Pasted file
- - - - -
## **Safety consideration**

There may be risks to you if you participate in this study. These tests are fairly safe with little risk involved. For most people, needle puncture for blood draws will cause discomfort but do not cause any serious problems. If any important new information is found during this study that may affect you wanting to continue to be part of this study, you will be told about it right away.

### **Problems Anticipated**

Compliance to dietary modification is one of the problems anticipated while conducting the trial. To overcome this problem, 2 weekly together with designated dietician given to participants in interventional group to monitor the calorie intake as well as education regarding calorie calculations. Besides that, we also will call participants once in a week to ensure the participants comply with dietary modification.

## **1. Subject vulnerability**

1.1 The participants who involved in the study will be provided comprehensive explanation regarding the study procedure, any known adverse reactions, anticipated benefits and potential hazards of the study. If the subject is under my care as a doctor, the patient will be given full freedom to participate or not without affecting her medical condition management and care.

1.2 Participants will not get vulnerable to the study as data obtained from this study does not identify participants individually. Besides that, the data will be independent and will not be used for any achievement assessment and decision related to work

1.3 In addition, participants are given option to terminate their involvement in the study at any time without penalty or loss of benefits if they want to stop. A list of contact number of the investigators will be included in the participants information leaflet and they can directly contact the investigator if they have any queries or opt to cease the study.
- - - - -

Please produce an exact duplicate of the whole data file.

## **Safety consideration**

There may be risks to you if you participate in this study. These tests are fairly safe with little risk involved. For most people, needle puncture for blood draws will cause discomfort but do not cause any serious problems. If any important new information is found during this study that may affect you wanting to continue to be part of this study, you will be told about it right away.

### **Problems Anticipated**

Compliance to dietary modification is one of the problems anticipated while conducting the trial. To overcome this problem, 2 weekly together with designated dietician given to participants in interventional group to monitor the calorie intake as well as education regarding calorie calculations. Besides that, we also will call participants once in a week to ensure the participants comply with dietary modification.

## **1. Subject vulnerability**

1.1 The participants who involved in the study will be provided comprehensive explanation regarding the study procedure, any known adverse reactions, anticipated benefits and potential hazards of the study. If the subject is under my care as a doctor, the patient will be given full freedom to participate or not without affecting her medical condition management and care.

1.2 Participants will not get vulnerable to the study as data obtained from this study does not identify participants individually. Besides that, the data will be independent and will not be used for any achievement assessment and decision related to work

1.3 In addition, participants are given option to terminate their involvement in the study at any time without penalty or loss of benefits if they want to stop. A list of contact number of the investigators will be included in the participants information leaflet and they can directly contact the investigator if they have any queries or opt to cease the study.